So Januszkiewicz is free to insert a specially created USB key and hacks into the system.

The lesson

There’s a lesson from this incident, Januszkiewicz told the SecTor 2020 virtual conference on Wednesday: If an attacker does things with confidence, they may get through anything from physical security to anti-phishing filters.

As the keynote speaker for this year’s conference, Januszkiewicz emphasized the importance of understanding how cyber attackers your infrastructure: As an object to be manipulated by knowing human behaviour.

Behaviour like being lazy in picking passwords. On assignment to penetrate an energy company Januszkiewicz found no problem guessing some employee passwords. She assumed at least one person would use the firm’s name and just add “2020.” She was right. Twenty-nine of 6,000 employees had that password.

Bad behaviours

Other bad user behaviours hackers take advantage of include:

  • Falling for dropped USB scams. One study showed 90 per cent of people who find USB drives with a company logo in a parking lot will plug it into a company computer to find out who it belongs to. In fact, 60 per cent will do it even if there is no logo. Infected USB devices could run unapproved code. One solution is a whitelisting policy that prevents unapproved code from executing;
  • Falling for phishing and clicking on infected attachments. There’s no shortage of examples, but Januszkiewicz spoke of a new one: A seemingly empty Excel spreadsheet with an infected picture hiding behind an empty cell. If an employee clicks on a cell trying to see if the spreadsheet has hidden information, the malware executes. One solution is strict access management to prevent admin accounts from being taken over by malware;
  • Hacking lost smartphones. Seventy per cent of smartphone owners don’t password-protect their devices, one study shows. One solution: A strict company policy of reporting the loss of company or personal devices that access corporate data;
  • Careless use of public Wi-Fi with devices that access corporate data—one solution: Better user awareness training.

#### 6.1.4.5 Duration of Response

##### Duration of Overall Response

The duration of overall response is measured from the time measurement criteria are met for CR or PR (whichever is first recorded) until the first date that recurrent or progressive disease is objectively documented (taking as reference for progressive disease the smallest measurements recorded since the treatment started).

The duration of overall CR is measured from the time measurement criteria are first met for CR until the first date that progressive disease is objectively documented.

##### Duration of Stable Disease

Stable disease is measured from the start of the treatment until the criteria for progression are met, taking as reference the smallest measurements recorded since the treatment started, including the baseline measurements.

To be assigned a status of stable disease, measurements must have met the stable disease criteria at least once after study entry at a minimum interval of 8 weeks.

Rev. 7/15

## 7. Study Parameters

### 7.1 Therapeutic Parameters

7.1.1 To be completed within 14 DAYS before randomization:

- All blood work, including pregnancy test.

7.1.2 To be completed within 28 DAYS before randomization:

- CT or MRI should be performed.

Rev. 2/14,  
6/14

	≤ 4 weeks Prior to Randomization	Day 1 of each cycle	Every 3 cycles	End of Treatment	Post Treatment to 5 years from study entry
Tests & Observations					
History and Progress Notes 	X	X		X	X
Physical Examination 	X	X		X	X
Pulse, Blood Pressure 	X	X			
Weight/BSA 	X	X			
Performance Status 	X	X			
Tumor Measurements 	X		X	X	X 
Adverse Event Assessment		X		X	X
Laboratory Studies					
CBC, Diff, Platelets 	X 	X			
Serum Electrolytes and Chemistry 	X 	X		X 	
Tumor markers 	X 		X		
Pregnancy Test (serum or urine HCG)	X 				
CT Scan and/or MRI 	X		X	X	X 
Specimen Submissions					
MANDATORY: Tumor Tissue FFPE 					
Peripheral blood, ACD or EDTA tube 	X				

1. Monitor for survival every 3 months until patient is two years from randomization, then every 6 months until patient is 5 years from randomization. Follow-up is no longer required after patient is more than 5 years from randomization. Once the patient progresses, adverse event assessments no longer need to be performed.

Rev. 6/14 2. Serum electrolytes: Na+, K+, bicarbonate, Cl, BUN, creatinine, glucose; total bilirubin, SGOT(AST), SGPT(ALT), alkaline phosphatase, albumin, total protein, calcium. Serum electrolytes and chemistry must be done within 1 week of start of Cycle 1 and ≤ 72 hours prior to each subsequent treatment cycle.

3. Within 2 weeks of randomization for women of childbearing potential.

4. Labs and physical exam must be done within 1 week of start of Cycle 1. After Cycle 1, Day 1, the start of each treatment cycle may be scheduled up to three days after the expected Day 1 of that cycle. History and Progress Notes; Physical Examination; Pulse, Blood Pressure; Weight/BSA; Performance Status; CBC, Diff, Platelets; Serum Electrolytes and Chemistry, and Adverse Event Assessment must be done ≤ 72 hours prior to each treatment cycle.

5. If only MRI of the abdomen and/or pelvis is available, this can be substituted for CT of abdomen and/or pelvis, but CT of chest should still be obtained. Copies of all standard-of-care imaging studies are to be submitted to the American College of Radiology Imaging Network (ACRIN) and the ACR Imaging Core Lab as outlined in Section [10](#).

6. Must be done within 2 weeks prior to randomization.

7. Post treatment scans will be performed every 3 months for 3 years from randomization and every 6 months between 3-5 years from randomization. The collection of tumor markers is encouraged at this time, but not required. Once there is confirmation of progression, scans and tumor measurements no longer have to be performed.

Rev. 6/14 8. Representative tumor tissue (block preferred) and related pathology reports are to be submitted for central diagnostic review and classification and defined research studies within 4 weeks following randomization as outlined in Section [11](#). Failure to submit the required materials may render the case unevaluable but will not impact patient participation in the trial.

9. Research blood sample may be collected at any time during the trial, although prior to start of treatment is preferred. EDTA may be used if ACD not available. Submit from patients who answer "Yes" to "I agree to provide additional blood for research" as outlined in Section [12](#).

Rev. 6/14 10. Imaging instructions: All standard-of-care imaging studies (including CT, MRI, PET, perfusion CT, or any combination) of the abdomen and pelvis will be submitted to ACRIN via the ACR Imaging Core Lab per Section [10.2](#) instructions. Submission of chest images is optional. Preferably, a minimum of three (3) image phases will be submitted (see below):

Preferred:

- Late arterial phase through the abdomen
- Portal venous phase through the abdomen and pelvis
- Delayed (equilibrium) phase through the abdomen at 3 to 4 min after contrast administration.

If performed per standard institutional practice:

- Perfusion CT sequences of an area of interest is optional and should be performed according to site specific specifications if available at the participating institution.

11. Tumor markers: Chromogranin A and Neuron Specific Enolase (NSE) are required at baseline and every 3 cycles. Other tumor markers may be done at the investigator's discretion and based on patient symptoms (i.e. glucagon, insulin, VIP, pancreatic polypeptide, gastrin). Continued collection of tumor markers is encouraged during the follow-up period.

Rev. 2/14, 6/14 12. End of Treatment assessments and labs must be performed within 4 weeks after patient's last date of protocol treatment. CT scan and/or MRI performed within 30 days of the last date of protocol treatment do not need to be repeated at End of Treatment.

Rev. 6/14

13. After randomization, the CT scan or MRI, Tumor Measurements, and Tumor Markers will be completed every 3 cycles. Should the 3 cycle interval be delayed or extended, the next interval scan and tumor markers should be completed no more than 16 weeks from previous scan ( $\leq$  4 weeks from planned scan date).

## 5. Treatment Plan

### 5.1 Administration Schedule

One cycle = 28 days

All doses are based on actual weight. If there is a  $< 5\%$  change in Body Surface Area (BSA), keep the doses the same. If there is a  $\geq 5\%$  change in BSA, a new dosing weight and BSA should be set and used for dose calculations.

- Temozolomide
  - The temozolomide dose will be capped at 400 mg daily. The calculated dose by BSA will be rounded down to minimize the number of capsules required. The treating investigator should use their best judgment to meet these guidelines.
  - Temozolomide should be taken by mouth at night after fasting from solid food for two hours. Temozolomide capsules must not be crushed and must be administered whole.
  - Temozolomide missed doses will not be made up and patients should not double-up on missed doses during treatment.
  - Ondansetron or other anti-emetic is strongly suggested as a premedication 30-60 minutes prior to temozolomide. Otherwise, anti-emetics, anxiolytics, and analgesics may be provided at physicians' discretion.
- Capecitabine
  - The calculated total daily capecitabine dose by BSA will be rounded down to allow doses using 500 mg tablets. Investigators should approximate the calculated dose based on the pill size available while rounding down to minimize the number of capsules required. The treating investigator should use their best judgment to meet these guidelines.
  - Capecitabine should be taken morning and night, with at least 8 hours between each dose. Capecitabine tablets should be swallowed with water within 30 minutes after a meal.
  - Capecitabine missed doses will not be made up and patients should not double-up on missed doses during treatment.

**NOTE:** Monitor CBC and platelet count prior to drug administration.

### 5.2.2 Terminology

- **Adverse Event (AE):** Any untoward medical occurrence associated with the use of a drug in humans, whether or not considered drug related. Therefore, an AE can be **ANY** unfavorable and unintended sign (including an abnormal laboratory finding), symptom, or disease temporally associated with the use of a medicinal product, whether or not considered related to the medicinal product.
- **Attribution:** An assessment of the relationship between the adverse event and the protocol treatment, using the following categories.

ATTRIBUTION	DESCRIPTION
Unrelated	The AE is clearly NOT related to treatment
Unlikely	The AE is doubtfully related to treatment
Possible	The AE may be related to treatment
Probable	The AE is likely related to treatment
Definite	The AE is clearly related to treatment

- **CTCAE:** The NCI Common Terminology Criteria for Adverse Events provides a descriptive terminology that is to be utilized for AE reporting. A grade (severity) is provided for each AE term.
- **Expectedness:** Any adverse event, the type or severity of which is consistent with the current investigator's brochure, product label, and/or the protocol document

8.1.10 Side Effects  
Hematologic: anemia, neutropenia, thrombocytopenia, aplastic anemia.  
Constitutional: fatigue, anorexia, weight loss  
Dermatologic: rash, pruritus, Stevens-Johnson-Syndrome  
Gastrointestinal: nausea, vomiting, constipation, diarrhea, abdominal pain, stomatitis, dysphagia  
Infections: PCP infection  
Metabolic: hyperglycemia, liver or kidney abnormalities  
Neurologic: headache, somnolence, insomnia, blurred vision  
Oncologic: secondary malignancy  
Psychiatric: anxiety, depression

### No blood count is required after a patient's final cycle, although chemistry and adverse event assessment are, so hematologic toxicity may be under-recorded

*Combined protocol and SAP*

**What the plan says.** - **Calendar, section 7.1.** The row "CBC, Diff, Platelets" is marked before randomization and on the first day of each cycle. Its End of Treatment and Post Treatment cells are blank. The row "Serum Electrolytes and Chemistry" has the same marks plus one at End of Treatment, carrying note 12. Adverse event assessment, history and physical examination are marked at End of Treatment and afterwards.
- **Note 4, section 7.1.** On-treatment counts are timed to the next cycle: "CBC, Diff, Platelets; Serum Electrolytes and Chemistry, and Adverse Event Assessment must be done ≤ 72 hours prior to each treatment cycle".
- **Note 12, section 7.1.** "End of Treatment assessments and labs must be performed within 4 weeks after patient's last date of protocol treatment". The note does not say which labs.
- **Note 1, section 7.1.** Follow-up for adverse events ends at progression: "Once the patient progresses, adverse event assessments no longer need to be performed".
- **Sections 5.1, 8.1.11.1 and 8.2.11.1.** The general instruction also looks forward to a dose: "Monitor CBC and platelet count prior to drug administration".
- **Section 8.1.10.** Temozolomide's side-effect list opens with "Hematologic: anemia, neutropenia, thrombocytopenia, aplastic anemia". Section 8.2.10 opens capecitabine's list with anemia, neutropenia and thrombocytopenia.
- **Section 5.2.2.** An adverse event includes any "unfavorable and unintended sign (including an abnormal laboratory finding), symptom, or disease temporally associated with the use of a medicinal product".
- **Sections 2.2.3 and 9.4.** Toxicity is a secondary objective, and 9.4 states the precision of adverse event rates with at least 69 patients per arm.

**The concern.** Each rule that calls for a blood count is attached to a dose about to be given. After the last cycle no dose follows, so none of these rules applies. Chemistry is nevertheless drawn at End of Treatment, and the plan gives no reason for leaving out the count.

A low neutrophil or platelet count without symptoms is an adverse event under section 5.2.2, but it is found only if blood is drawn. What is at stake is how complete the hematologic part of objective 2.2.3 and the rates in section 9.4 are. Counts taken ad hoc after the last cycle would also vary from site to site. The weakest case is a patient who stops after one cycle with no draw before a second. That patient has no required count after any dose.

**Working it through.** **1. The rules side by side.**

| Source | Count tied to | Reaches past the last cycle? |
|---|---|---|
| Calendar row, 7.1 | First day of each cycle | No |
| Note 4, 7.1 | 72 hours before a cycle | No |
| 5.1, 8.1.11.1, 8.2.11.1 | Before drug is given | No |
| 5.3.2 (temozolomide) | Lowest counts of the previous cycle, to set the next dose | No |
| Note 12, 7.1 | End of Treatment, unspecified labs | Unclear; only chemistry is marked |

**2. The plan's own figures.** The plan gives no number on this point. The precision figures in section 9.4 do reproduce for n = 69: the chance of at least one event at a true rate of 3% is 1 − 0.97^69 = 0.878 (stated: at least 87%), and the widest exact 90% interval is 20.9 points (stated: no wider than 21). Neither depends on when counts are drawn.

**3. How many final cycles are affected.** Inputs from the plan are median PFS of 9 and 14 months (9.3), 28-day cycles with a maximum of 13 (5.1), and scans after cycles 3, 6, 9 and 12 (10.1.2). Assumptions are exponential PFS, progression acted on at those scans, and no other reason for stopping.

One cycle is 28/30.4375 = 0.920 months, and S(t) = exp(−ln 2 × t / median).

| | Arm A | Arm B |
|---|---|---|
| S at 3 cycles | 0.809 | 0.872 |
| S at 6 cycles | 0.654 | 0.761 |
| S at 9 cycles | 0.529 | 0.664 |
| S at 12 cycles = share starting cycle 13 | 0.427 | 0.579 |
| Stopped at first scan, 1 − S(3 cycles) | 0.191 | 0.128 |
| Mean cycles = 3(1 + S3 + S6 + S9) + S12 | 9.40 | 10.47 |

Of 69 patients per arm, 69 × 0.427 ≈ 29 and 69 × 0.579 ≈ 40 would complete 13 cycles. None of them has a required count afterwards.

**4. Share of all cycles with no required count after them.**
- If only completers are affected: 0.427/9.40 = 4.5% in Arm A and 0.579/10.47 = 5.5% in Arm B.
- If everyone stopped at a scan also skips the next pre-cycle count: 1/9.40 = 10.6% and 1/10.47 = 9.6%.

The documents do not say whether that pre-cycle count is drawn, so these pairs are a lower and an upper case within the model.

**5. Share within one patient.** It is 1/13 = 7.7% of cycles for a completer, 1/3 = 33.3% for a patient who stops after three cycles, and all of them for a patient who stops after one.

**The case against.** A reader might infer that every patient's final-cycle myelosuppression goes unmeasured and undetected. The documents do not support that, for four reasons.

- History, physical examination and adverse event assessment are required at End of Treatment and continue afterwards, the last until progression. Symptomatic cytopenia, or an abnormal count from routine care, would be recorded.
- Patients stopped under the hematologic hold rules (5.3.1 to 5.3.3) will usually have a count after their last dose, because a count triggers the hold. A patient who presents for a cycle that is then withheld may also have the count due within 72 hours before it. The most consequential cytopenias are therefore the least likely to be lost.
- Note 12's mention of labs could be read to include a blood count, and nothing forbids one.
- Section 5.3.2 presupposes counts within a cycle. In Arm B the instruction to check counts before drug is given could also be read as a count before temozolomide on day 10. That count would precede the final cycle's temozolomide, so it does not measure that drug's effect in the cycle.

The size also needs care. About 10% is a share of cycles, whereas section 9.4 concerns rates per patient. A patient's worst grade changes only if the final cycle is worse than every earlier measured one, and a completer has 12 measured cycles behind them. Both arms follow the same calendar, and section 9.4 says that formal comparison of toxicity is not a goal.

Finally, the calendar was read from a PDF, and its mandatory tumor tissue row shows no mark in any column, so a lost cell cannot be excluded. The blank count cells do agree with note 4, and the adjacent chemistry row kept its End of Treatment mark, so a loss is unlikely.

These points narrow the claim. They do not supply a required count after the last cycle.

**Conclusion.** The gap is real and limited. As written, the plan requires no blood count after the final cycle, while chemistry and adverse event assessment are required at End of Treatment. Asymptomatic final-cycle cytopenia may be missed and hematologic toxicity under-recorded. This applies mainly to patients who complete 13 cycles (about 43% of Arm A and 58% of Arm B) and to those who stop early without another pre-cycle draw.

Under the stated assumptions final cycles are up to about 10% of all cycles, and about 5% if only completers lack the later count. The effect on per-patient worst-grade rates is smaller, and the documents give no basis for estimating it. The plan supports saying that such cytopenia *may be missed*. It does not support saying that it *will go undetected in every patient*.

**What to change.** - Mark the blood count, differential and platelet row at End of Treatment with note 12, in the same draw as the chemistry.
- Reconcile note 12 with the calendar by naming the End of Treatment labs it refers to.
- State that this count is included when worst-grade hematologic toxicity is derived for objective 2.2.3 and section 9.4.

Thinking like a hacker, Januszkiewicz said, will allow organizations to design successful cybersecurity strategies.

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New CIOCAN president wants to ‘strengthen’ the CIO’s voice

Chief information officers across Canada have been driving change in their organizations, and in some cases, have helped accelerate digital transformation projects during the COVID-19 pandemic. But the role of the CIO is constantly changing and sometimes stays shrouded in mystery due to the many ways it touches business operations. Philippe Johnston is hoping to…

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ITWC Morning Briefing, October 22, 2020 – Dell Technologies World news, plus new news and old news

To keep up with the firehose of news, we’ve decided to deliver some extra news to you on the side every Tuesday and Thursday morning. Some of it is an extension of our own reporting that didn’t make its way into a story, while others might be content we’ve bookmarked for later reading and thought…

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ITWC Morning Briefing, October 20, 2020 – SK hynix acquires Intel NAND memory and storage business, Technicity is back, and more

To keep up with the firehose of news, we’ve decided to deliver some extra news to you on the side every Tuesday and Thursday morning. Some of it is an extension of our own reporting that didn’t make its way into a story, while others might be content we’ve bookmarked for later reading and thought…

The post ITWC Morning Briefing, October 20, 2020 - SK hynix acquires Intel NAND memory and storage business, Technicity is back, and more first appeared on IT World Canada.

Social media causes polarization – so where do we go from here?

The social dilemma described in the recent movie with the same title exists because technology groups think that they are not responsible for the content and data that people put in their applications. We think we can build the technology and let people decide how they will use it.  The truth is we have always…

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Women in tech regressing in 2020? These strategies can help – Dallas Business Journal

Accenture's Anju Bhagat shed light on some alarming data that suggests that the proportion of women in the tech workforce has declined despite an increase in the number of female tech workers employed today.